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Fig. 2. Classi cation system including leiomyoma subclassi cation system. The system that includes the tertiary classi cation of leiomyomas categorizes the submucosal (SM) group according to the Wamsteker et al. system [31] and adds categorizations for intramural, subserosal, and transmural lesions. Intracavitary lesions are attached to the endometrium by a narrow stalk and are classi ed as type 0, whereas types 1 and 2 require a portion of the lesion to be intramuralwith type 1 being less than 50% and type 2 at least 50%. The type 3 lesions are totally extracavitary but abut the endometrium. Type 4 lesions are intramural leiomyomas that are entirely within the myometrium, with no extension to the endometrial surface or to the serosa. Subserosal (types 57) leiomyomas represent the mirror image of the submucosal leiomyomaswith type 5 being at least 50% intramural, type 6 being less than 50% intramural, and Type 7 being attached to the serosa by a stalk. Classi cation of lesions that are transmural would be categorized by their relationship to both the endometrial and the serosal surfaces. The endometrial relationship would be noted rst, with the serosal relationship second (e.g. 2-3). An additional category, Type 8, is reserved for leiomyomas that do not relate to the myometrium at all, and would include cervical lesions, those that exist in the round or broad ligaments without direct attachment to the uterus, and other so-called parasitic lesions. Adapted, with permission, from Ref. [11].

symptomatic biochemical abnormalities. Nevertheless, it seems important to consider such disorders, partly because they probably do contribute to some cases of AUB and partly because evidence indicates that relatively few clinicians consider systemic disorders of hemostasis in the differential diagnosis of women with HMB [33]. For some reproductive-aged women, chronic anticoagulation is a necessary and life-preserving intervention, but one that may result in the undesirable adverse effect of AUB, most often HMB. Although such AUB could justi ably be considered iatrogenic and classi ed accordingly, the group determined that it would be more appropriate to classify affected women as having a coagulopathy (AUB/HMB-C). 4.6. Ovulatory dysfunction (AUB-O) Ovulatory dysfunction can contribute to the genesis of AUB, generally manifesting as a combination of unpredictable timing of bleeding and variable amount of ow (AUB), which in some cases results in HMB [34]. In many regions, particularly (but not limited to) the USA, ovulatory disorders comprised the vast majority of cases encompassed by the now-discarded term DUB. Disorders of ovulation may present as a spectrum of menstrual abnormalities ranging from amenorrhea, through extremely light and infrequent bleeding, to episodes of unpredictable and extreme HMB requiring medical or surgical intervention. Some of these manifestations relate to the absence of predictable cyclic progesterone production from the corpus luteum every 2235 days, but in later reproductive years many relate to unusual disturbed ovulations, which have been labeled as luteal out-of-phase events [34,35]. Although most ovulatory disorders elude a de ned etiology, many can be traced to endocrinopathies (e.g. polycystic ovary syndrome, hypothyroidism, hyperprolactinemia, mental stress, obesity, anorexia, weight loss, or extreme exercise such as that associated with elite athletic training). In some instances, the disorder may be iatrogenic,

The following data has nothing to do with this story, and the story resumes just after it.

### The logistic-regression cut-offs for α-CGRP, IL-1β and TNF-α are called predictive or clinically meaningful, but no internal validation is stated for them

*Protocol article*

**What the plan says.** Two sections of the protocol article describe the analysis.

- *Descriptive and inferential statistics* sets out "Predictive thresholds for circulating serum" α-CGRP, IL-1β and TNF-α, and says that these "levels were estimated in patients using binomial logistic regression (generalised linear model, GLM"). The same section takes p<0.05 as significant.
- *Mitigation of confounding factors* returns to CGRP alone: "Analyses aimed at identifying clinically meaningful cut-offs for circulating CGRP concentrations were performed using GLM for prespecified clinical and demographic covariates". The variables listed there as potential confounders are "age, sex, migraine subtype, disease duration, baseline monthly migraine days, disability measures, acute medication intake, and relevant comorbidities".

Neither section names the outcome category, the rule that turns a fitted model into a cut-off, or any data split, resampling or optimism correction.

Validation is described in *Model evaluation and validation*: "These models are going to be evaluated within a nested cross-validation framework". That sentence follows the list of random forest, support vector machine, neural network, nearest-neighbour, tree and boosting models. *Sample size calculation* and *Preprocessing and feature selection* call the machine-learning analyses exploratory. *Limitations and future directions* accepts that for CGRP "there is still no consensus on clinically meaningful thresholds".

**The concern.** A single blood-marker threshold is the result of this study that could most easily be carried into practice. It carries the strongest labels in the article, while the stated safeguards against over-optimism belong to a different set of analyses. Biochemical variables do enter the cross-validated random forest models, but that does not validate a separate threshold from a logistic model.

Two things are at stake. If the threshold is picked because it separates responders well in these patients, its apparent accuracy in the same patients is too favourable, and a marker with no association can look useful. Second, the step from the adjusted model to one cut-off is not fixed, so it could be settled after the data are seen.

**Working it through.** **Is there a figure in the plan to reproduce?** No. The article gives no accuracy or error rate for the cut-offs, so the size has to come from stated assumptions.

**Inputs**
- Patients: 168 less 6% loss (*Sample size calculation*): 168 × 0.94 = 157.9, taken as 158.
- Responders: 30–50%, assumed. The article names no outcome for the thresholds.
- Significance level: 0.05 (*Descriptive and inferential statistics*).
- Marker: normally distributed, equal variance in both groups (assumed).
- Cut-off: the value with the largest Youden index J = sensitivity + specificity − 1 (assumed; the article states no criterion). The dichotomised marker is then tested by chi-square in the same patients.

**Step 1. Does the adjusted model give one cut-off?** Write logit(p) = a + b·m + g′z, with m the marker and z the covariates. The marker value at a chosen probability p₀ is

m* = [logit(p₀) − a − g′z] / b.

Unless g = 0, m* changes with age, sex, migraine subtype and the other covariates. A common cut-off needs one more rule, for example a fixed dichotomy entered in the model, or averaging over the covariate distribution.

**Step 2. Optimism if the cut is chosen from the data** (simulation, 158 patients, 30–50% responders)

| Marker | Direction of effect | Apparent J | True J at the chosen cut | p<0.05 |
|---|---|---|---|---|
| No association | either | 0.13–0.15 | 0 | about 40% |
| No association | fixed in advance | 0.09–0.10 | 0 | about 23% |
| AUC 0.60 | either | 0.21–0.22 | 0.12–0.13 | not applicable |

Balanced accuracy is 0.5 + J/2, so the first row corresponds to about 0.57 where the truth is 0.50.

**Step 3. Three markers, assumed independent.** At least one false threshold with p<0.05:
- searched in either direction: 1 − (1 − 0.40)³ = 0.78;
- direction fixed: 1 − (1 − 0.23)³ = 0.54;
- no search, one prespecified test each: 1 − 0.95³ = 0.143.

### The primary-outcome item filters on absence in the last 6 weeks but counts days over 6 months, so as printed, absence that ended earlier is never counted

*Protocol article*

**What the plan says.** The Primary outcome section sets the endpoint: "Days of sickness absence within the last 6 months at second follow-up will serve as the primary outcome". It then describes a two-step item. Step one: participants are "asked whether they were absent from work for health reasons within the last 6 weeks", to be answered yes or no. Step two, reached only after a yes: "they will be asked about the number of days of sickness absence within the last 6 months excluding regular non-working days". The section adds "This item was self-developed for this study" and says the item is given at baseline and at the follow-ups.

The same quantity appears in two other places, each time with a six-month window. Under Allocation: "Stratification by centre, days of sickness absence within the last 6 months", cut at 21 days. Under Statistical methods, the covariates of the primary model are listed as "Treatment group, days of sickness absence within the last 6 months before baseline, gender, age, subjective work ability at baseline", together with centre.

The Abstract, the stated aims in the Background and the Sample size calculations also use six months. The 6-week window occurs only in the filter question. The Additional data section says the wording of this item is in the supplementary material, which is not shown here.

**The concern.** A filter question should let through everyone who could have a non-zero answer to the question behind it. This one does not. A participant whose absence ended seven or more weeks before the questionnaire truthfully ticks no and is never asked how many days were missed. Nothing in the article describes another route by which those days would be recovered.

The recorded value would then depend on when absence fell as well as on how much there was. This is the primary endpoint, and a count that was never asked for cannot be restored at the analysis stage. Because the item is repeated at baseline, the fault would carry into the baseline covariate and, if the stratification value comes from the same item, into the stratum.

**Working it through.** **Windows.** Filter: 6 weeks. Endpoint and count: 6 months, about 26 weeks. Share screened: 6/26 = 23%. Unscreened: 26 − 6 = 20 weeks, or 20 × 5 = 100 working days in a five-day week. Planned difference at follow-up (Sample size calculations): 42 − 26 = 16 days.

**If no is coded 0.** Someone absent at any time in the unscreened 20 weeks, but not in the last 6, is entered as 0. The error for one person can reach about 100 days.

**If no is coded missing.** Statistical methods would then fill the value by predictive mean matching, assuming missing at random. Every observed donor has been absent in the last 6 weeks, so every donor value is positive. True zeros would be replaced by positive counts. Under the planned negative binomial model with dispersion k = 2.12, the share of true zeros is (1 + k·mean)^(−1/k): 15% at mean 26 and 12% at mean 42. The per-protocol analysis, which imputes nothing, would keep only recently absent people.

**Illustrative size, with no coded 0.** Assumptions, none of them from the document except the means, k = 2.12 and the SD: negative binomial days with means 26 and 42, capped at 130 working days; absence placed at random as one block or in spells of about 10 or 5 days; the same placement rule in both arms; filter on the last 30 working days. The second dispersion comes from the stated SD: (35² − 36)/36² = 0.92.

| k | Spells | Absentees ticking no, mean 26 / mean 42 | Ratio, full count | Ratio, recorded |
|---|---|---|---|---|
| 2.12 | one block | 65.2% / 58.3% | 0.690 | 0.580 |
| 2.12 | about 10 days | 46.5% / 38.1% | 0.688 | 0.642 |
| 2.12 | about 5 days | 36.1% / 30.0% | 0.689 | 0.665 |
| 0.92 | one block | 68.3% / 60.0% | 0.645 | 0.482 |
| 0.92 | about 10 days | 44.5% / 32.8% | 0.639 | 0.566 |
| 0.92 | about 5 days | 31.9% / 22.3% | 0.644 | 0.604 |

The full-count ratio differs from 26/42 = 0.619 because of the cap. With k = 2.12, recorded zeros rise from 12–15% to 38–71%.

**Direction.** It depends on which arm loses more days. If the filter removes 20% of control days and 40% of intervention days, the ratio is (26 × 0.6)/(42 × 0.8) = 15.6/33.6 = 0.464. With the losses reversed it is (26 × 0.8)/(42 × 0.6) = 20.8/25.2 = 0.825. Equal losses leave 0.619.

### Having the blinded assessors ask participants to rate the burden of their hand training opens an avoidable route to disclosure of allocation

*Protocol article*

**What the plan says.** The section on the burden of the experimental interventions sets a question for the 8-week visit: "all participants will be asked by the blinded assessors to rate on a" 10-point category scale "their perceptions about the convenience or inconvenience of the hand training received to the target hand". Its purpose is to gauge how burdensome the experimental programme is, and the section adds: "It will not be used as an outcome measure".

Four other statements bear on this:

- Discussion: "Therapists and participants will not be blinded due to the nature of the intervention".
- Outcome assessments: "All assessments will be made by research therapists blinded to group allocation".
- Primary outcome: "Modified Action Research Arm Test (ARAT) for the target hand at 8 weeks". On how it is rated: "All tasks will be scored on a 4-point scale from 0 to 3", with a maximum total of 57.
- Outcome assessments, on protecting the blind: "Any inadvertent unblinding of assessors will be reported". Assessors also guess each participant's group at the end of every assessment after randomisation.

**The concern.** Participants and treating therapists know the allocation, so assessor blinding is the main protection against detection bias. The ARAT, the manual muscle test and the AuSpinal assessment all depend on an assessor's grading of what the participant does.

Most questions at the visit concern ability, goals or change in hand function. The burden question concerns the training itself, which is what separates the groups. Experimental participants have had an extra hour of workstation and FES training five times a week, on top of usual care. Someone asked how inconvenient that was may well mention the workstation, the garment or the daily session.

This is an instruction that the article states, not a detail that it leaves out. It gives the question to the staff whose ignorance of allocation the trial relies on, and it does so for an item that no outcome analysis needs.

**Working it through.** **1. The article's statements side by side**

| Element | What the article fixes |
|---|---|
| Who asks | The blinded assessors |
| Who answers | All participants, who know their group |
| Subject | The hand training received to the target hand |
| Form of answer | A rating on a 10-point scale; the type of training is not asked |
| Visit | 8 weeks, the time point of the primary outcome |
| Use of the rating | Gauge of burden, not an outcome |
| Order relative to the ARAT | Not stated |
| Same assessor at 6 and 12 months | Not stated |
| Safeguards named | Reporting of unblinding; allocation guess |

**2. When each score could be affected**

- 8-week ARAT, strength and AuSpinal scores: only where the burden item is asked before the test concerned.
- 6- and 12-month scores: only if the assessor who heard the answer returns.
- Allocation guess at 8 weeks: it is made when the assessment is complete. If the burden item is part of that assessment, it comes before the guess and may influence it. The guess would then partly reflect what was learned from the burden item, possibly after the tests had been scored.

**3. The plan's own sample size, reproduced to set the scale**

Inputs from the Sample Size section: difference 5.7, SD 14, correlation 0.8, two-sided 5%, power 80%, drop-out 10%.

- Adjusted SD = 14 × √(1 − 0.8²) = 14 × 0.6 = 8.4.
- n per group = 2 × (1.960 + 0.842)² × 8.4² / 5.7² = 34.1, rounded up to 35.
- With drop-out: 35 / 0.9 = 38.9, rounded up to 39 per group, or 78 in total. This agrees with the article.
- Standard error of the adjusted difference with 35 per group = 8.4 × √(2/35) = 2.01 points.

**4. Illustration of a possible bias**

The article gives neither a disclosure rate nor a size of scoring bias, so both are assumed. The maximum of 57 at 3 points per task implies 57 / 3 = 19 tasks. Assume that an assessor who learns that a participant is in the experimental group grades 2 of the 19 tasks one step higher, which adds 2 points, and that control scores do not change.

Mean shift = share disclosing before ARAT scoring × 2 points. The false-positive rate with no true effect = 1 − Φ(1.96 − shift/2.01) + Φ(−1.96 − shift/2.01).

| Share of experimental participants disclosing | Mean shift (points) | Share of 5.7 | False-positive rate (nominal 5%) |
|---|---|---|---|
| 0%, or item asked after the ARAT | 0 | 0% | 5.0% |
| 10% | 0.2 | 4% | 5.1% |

caused by gonadal steroids or drugs that impact dopamine metabolism, such as phenothiazines and tricyclic antidepressants. It is also well recognized that otherwise-unexplained ovulatory disorders frequently occur at the extremes of reproductive age: adolescence and the menopause transition. 4.7. Endometrial (AUB-E) When AUB occurs in the context of predictable and cyclic menstrual bleeding, typical of ovulatory cycles, and particularly when no other de nable causes are identi ed, the mechanism is probably a primary disorder of the endometrium. If the symptom is HMB, there may exist a primary disorder of mechanisms regulating local endometrial hemostasis itself. Indeed, high-quality evidence has demonstrated de ciencies in local production of vasoconstrictors such as endothelin-1 and prostaglandin F2, and/or accelerated lysis of endometrial clot because of excessive production of plasminogen activator [36], in addition to increased local production of substances that promote vasodilation, such as prostaglandin E2 and prostacyclin (I2) [37,38]. Despite this evidence, some of which has been available for more than 2 decades, tests measuring such abnormalities are not currently available to clinicians. There may be other primary endometrial disorders that do not present as HMB per se, but instead may cause IMB or prolonged bleeding, the latter of which may be a manifestation of de ciencies in the molecular mechanisms of endometrial repair. Such disorders may be secondary to: endometrial in ammation or infection; abnormalities in the local in ammatory response; or aberrations in endometrial vasculogenesis. However, the role of infection and other local in ammatory disorders in the genesis of AUB is not well de ned and is sometimes confounded by the normal presence of in ammatory cells in the endometrium. Retrospective evaluation of women with chronic endometritis has failed to demonstrate a consistent relationship